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It's the story that won't end. Santa Rosa council members and city administrators had a much-needed review last week on what they did right and wrong in the aftermath of the Andy Lopez shooting. Unfortunately, most of it focused on what they did right.

In the end, too much of the discussion during two key items on the agenda was devoted to patting city staff, community groups and themselves on the back and being defensive toward any legitimate second-guessing of some decisions and instructions in the days following the shooting of 13-year-old Andy Lopez.

"Nothing happened, and no one was hurt. What is wrong with erring on the side of safety?" Mayor Scott Bartley opined.

Plenty. Particularly when it appears city officials are searching for safety from a public torn apart by a tragic shooting, holding public meetings behind locked doors and squabbling over who can say what when, leaving the city coming across as cold and indifferent to a shooting that for all practical purposes -#8212; and for all national media -#8212; was a Santa Rosa tale.

Much of this centers around the city's response not just to the shooting on Oct. 22 but to a large protest march that occurred a week later. Although the march began two blocks away from City Hall at Old Courthouse Square and was headed for the county government center, city officials closed City Hall and, after inexplicably considering going ahead with a council meeting behind locked doors, canceled that as well.

Making matters worse, council members during this time were instructed by the city attorney to keep quiet about the Lopez shooting for fear it might send mixed messages and could somehow compromise the police investigation into the shooting by a Sonoma County sheriff's deputy.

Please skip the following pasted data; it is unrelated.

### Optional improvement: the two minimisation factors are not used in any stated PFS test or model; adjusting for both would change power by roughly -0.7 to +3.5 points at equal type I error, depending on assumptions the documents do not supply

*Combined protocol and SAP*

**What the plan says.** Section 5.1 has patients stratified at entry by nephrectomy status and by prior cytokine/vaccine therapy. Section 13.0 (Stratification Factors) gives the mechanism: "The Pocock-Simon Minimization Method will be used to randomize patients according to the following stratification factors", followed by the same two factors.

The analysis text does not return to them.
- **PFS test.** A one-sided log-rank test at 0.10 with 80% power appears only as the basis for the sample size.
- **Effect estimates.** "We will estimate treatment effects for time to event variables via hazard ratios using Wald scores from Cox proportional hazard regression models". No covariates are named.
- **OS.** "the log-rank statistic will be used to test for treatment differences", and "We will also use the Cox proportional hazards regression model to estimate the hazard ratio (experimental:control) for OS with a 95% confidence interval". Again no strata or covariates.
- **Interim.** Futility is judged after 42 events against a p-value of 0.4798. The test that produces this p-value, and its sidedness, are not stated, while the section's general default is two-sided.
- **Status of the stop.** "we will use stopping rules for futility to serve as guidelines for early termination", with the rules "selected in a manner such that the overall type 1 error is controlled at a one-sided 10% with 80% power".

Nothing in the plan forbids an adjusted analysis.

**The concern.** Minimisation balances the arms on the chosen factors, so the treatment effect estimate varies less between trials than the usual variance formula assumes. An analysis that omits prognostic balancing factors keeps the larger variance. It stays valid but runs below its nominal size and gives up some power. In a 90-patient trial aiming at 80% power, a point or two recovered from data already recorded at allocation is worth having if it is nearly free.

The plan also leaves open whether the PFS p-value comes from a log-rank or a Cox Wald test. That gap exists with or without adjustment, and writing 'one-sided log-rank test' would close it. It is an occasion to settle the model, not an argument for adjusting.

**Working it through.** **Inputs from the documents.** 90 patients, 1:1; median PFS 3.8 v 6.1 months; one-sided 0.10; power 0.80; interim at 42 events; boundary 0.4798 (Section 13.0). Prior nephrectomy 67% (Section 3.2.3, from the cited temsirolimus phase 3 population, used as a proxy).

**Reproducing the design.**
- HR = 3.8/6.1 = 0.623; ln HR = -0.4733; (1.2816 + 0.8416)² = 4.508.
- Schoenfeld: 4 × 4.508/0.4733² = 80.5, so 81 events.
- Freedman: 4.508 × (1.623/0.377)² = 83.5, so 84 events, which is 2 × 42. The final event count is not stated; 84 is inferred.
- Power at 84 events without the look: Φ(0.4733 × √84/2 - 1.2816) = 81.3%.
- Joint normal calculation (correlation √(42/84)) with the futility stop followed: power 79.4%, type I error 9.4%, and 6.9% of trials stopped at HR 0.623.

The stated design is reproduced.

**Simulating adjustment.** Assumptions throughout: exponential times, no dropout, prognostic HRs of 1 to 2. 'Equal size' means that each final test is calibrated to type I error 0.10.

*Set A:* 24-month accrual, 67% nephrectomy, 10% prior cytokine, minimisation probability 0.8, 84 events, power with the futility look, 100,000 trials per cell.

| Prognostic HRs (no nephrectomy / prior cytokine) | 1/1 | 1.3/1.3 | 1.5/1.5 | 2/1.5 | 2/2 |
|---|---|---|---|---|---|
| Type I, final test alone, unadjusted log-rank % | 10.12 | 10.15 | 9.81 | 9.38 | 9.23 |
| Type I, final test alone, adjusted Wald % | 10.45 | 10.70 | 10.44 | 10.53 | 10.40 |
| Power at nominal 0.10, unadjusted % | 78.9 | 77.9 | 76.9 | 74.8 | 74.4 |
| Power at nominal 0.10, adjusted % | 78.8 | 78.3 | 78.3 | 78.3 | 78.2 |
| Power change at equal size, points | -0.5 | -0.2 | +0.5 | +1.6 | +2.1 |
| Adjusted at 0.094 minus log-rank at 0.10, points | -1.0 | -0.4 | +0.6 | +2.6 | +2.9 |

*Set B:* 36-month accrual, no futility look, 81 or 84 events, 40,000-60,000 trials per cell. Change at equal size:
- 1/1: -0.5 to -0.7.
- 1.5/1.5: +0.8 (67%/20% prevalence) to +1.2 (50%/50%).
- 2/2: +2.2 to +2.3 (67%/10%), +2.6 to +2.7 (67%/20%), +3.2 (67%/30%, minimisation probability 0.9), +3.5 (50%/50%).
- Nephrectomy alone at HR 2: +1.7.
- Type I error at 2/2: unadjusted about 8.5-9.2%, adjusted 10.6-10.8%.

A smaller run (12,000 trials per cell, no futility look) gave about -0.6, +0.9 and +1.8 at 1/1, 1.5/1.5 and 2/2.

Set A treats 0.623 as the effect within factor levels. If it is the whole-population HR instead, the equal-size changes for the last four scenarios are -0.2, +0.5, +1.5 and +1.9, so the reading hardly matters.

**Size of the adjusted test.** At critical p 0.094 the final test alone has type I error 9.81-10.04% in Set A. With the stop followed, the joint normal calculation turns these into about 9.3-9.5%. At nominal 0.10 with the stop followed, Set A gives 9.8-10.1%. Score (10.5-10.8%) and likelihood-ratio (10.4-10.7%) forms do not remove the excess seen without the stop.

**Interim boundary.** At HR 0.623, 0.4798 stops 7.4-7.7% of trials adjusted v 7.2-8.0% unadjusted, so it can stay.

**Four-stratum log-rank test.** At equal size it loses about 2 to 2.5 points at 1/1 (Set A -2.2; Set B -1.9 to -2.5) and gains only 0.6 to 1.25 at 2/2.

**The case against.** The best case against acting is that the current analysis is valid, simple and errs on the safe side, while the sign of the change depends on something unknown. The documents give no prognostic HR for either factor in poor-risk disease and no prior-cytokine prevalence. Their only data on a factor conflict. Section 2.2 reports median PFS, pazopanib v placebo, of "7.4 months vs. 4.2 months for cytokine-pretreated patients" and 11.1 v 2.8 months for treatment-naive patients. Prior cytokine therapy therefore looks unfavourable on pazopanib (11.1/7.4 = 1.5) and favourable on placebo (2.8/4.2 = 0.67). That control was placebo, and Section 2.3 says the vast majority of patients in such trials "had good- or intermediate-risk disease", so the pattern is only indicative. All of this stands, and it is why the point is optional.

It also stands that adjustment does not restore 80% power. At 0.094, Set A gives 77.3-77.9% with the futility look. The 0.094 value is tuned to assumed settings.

As a result, as Councilwoman Julie Combs pointed out on Tuesday, "We had a situation where nobody spoke."

At one point during the meeting, City Manager Kathy Millison acknowledged that she had heard from community groups that "we do need to be more sensitive to the pain felt in the community. And we take that to heart."

But that was the closest that onlookers would hear to acknowledgment that errors were made.

Kudos to Councilman Gary Wysocky for pressing on two issues: One, that no council meetings should be held behind closed doors. And, two, that if city leaders decide to shut City Hall, council members should be able to review -#8212; even if it is in closed session -#8212; the facts behind that decision.

"We're in a vacuum here," he said. "I still can't tell constituents why that meeting was canceled."

Millison argued that releasing the facts for the closure "could compromise some of the city's security issues" and thus she and the city attorney believed it was privileged and protected information. They even argued that it was a part of a "deliberative process."

Deliberative of what? And by whom? As has been made clear, there is no criminal investigation and not even City Council members are being included in the deliberations. It's dubious ground for secrecy indeed.

Unfortunately, council members couldn't even agree on the importance of elected officials being able to speak on their own behalf -#8212; and on behalf of those who elected them -#8212; during times of community tragedies.

Millison defended the directives by herself and City Attorney Caroline Fowler to council members, noting that the city charter calls for the mayor to be the spokesperson for the city. Having multiple council members making statements on behalf of the city would be "chaos," she said.

Horrors. Next thing you know there might be dissent.

Here are two things that should be self-evident and grounds for getting past all of this: Elected officials have a right to speak freely in a time of crisis, and City Hall should not be closed without good cause -#8212; one that can be explained clearly to the public. End of story.